A complex new phase of the pandemic is here. What should we expect to happen next?

Salon reached out to experts to hear what they expect to see in the management stage of COVID-19

By Matthew Rozsa

Staff Writer

Published May 2, 2021 10:00AM (EDT)

Kids playing at the park, wearing medical face masks (Getty Images)
Kids playing at the park, wearing medical face masks (Getty Images)

When the COVID-19 era is chronicled in the history books, the first phase will be marked as beginning with the outbreak itself and ending with the development of successful vaccines. The last phase, of course, will be the one in which we have contained the pandemic and can resume the normal rhythms of life as they had been pre-2020 (although early research suggests some who were infected may experience long-term health problems).

Yet what about the middle phase, the one we're in right now? We know what the beginning looked like, and what the end will (hopefully) resemble. What should expect as we transition from one to the other?

"We're really just moving between phases," Dr. Sarah Cobey, an associate professor in the department of ecology and evolution at the University of Chicago, told Salon. "It's not going to be some sort of binary switch back to normal. I might describe the phase that we're in now as not just being one where obviously there's a lot of immunity that's being gained through vaccination, but also we have, of course, they're accumulating immunity, especially when we take a step back and look globally."

She noted that we are entering a "complex period" defined by the fact that the SARS-CoV-2 virus (which causes COVID-19) is adapting.

"I think many of us who previously studied viruses like influenza, we were waiting for this," Cobey explained. "We're seeing this fast evolution of the virus, and this evolution is of course relevant to vaccination policy."

Dr. Bernard Lo, professor of medicine at the University of California, San Francisco, expressed a similar view.

"I think our concern is that some of these variants might be less effectively blocked by the current vaccine," Lo explained. "The question is, will further variants emerge that are even more resistant to the antibodies that the vaccine stimulates?"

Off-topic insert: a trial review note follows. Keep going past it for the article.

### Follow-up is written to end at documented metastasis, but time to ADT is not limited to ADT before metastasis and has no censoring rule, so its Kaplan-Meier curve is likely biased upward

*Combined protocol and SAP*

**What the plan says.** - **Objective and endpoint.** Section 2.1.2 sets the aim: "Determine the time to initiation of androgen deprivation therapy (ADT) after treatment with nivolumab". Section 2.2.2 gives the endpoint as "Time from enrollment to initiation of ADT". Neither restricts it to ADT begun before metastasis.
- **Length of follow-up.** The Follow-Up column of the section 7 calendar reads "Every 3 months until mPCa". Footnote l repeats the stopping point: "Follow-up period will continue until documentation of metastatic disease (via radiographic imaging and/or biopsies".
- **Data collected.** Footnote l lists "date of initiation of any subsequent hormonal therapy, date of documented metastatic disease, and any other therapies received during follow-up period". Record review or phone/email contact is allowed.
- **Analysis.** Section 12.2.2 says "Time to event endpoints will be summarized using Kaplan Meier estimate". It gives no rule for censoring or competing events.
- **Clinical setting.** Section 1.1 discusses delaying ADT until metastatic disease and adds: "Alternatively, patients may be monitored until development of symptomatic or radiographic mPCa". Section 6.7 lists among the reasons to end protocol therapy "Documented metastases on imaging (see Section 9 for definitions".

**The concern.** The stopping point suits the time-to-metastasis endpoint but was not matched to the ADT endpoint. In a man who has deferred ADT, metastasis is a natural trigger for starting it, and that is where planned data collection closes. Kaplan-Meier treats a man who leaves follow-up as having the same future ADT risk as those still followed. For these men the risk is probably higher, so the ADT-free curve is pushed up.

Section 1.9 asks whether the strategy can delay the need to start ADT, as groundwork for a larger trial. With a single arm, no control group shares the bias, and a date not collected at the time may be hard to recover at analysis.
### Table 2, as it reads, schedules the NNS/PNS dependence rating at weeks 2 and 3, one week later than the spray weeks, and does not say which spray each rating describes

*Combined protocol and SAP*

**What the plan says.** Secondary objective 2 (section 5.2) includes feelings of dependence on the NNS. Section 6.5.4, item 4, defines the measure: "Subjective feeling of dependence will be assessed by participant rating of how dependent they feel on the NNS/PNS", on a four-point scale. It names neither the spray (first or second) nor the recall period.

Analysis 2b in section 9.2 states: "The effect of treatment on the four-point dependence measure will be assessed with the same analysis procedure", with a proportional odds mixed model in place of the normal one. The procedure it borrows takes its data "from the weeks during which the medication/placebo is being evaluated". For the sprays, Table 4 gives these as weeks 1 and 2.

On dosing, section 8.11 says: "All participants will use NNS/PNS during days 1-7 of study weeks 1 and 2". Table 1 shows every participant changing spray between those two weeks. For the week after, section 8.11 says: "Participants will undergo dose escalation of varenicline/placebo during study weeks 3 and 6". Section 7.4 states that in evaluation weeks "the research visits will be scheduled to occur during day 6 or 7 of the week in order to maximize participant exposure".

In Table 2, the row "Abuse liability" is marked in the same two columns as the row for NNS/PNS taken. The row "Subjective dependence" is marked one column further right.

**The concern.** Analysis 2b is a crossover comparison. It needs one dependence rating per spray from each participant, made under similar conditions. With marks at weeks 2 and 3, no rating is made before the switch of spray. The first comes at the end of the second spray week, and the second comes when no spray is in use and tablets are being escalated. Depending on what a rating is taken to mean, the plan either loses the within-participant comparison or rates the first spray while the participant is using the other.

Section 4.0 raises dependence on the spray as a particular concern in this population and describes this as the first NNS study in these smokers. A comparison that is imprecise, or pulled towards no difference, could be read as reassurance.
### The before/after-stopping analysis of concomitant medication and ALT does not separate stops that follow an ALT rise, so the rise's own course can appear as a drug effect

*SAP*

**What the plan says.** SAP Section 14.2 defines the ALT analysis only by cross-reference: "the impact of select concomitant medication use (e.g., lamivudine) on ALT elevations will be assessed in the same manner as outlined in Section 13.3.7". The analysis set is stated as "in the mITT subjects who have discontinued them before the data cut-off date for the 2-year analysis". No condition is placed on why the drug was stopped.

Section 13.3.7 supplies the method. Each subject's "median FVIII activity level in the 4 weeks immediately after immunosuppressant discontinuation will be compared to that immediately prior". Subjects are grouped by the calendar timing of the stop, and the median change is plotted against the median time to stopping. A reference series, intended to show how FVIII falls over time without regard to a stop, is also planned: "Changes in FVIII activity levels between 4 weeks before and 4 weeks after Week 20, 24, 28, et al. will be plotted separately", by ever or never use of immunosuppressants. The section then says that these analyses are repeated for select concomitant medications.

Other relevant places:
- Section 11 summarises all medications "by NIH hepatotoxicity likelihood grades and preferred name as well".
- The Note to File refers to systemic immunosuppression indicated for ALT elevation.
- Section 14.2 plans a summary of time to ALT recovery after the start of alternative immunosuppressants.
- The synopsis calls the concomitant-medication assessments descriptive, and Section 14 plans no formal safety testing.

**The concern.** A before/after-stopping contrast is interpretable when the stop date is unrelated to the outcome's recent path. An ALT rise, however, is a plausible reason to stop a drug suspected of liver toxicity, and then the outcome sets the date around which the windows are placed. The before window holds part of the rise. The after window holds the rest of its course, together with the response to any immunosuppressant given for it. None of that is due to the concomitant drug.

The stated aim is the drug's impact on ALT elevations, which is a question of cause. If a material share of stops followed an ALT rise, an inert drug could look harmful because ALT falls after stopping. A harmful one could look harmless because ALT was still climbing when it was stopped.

Lo added that this concern is exacerbated by the large number of people who remain unvaccinated — either by choice or because they are unable to access a vaccine — and are thus at risk of getting infected in a way that helps mutant strains.

"It's a worldwide issue as well," Lo pointed out, referring to how many poorer countries do not have access to the vaccines that wealthier nations do. "There are a lot of countries that really don't have access to vaccines, and variants could emerge there."

He predicted that there is a "very good chance" we will need regular booster shots to combat emerging strains, similar to what already exists with influenza.

Cobey echoed that view.

"I really think that worst case scenario here is that a variant does arise that really does escape a lot of the vaccine-induced protection and we're slow to recognize it, and slow to distribute vaccines to the populations that need either to get the first dose or a booster," Cobey told Salon.

Another aspect of the vaccine management phase is the growing awareness that vaccine passports — some kind of official proof that recipients have either been vaccinated or tested negatively for the disease — could become prevalent.

"Vaccine passports will probably be very important and useful as a transition," Lawrence Gostin, a professor at Georgetown Law who specializes in public health law, told Salon. "Once everybody is fully vaccinated and we have herd immunity, there'll be no need for a vaccine passport, but what vaccine passports do is get us back to a state of more normal quicker because it means that you have to show proof that you're vaccinated in order to get into high risk environments."

Gostin pointed to Israel as "probably the best example" of a country which has succeeded with its "green pass" policy. (Israel has aroused controversy for not prioritizing Palestinians in its vaccination process, however.) "Basically life is normal in Israel already," Gostin said.

Although some conservatives have claimed that vaccine passports would violate individual rights, Gostin does not share that view. His position is that from an ethics point of view, vaccine passports are on solid ground.

"They're inherently a good thing because they maximize our health and safety, and I don't think they violate any privacy or autonomy," Gostin explained. "A person doesn't have to show proof of vaccination. It's their choice. But if they don't, they can't get into certain places. Everyone has a right to make decisions about their own health, but they don't have an ethical right to expose other people to a potentially dangerous infectious disease."

His only caveat was the same as Lo's: Vaccines are not being equitably distributed and, therefore, vaccine passports could give the wealthy unfair privileges. As such, vaccine passports are only unethical until "everyone who wants a vaccine can get a vaccine, because we don't want to give privilege to the already privileged, and we don't want to leave the disadvantaged behind." 

By Matthew Rozsa

Matthew Rozsa is a staff writer at Salon. He received a Master's Degree in History from Rutgers-Newark in 2012 and was awarded a science journalism fellowship from the Metcalf Institute in 2022.

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